Irish musician Frankie Gavin is in the middle of a solo tour of the West Coast, and he says he's enjoying the chance to regale audiences with his renowned fiddle playing and his stories.
Maybe too much.
Gavin was playing a show in Seattle last Sunday night on this tour, which brings him to Corvallis for a Thursday night show at the Whiteside Theatre. During the Seattle show, he recalled in a phone interview this week with The E, he was talking at some length about — well, about something.
"I thought I probably rattled a little much last night," he said.
Eventually, Gavin got to the point where he asked the audience if anyone had a request. Someone did: "Yeah!" that person shouted. "Play a tune!"
"I said, 'OK, OK, I can.'"
There's not much doubt that Gavin can play a tune: That's what this champion of traditional Irish music has been doing since he was 4, when he received a tin whistle. Music, he said, "just came pretty naturally to me," and it helped that both his parents were musicians.
When he was 10, he started playing the fiddle (he also plays the flute) and has been playing professionally since he was 17. Most recently, he was honored as the 2018 traditional musician of the year at the Gradam Ceoil awards. He's played with The Rolling Stones, Elvis Costello and Stephane Grappelli, among others. He stays busy with new recordings and projects, including work on a symphonic suite honoring Grace Kelly, which he hopes to debut in Monaco sometime in 2020.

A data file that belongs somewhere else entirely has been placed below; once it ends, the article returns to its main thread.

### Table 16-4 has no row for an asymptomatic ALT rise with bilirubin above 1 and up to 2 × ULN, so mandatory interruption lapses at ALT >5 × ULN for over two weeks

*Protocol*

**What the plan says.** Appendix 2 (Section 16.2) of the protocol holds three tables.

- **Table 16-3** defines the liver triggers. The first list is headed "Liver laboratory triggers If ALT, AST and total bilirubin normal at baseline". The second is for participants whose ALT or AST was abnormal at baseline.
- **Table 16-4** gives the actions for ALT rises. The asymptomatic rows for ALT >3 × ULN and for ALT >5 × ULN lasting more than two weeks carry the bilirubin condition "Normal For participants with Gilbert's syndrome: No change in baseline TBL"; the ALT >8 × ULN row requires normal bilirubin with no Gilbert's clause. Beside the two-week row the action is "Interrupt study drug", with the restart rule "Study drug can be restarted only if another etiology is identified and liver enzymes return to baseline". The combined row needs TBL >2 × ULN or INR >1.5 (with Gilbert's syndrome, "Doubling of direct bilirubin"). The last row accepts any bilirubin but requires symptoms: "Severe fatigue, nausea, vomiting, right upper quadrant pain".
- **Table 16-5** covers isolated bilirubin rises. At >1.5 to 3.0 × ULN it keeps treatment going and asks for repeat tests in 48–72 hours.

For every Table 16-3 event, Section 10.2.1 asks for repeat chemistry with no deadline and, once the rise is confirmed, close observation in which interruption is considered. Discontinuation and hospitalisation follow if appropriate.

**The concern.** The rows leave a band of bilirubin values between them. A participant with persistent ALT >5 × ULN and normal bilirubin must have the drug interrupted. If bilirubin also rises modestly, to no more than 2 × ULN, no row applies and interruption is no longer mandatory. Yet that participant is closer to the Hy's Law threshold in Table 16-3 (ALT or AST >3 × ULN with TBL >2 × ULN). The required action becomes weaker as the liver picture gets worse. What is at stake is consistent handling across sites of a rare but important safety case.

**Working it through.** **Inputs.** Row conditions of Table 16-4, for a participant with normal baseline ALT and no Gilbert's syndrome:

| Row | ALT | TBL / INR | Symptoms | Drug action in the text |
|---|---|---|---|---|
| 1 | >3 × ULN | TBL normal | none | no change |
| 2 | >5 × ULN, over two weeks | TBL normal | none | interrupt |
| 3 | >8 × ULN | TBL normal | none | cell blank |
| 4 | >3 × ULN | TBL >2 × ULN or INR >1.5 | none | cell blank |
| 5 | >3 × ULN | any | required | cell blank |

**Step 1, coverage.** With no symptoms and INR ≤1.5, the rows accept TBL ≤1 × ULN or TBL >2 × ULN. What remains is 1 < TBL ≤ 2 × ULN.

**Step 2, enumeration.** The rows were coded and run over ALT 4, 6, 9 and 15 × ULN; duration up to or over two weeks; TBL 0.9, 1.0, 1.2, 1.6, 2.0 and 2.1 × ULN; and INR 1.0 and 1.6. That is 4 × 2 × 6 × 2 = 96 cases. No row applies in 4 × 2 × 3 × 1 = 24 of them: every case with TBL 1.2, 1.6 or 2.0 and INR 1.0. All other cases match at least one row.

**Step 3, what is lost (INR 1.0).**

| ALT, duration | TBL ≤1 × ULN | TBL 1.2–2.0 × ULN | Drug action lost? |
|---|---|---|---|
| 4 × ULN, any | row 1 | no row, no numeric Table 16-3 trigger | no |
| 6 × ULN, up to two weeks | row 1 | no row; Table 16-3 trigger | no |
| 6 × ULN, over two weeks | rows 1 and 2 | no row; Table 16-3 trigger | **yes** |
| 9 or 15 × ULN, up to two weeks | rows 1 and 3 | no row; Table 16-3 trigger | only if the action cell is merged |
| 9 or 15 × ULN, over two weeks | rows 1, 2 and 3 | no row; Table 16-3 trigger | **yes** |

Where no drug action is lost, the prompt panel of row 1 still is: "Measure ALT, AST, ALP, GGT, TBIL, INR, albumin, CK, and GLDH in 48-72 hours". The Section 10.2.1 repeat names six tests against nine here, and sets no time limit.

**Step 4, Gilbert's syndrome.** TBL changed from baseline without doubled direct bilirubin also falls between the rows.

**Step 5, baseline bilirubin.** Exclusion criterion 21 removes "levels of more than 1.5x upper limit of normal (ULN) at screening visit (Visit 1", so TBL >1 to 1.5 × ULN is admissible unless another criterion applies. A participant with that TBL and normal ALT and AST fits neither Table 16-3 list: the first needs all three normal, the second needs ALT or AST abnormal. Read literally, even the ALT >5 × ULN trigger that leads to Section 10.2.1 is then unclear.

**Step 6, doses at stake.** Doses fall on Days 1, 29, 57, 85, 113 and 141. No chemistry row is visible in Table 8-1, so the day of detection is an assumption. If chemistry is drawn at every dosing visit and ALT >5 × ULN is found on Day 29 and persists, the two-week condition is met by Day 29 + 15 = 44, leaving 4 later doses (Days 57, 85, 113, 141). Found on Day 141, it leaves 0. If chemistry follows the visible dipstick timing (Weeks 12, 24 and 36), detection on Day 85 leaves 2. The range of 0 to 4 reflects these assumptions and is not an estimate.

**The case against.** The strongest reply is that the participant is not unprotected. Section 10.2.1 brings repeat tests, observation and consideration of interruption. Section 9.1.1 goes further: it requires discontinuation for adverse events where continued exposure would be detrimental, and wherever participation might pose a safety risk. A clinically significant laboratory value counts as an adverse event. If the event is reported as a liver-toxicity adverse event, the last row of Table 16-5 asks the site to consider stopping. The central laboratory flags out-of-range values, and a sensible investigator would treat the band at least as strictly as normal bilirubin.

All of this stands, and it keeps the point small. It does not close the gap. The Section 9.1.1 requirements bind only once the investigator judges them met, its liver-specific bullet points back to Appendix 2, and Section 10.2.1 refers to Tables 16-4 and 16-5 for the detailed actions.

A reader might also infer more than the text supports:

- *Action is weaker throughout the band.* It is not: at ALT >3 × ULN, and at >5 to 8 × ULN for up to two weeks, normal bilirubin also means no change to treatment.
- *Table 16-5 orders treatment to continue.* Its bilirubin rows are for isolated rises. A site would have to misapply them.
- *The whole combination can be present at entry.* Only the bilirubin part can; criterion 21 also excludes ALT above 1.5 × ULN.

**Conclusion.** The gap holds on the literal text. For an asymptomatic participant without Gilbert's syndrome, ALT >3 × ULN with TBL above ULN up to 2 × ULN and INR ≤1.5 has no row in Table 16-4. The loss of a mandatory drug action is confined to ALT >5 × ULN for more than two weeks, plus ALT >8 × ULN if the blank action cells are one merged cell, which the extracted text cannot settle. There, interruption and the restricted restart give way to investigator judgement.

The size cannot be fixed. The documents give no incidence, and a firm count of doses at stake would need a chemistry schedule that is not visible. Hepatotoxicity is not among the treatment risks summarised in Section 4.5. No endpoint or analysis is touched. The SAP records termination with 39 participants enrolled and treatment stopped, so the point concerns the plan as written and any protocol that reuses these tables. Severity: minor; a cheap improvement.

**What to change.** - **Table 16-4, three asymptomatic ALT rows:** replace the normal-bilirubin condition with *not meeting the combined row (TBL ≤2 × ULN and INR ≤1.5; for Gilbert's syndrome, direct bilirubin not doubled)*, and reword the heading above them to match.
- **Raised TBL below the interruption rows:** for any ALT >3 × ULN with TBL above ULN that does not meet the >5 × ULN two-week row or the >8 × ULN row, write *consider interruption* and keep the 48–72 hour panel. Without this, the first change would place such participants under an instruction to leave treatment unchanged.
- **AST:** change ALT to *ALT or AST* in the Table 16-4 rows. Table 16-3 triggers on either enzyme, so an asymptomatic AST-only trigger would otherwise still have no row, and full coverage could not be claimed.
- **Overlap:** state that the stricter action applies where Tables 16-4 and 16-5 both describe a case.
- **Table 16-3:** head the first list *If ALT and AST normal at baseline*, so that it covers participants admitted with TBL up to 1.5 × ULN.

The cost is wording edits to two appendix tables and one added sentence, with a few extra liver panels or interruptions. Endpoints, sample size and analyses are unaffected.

He said he's enjoying the spontaneity offered by these solo shows. Even though he scrawls out a set list for each show ("You don't want to draw a blank"), he always has the option to go in a different direction, depending on how he reads the audience.
Since his early days of performing, Gavin said he's shaken the fear that sometimes went hand-in-hand with waiting to perform. The fear dissipated, though, whenever he strode onto the stage: "Once you get onto the stage, that's your purpose in life, that's what you're supposed to be doing."
Gavin's rented a car to drive himself from gig to gig on this West Coast, and this champion of traditional music is grateful for a modern invention:
"If it wasn't for GPS, I wouldn't be able to do this," he said. "Thank God for GPS."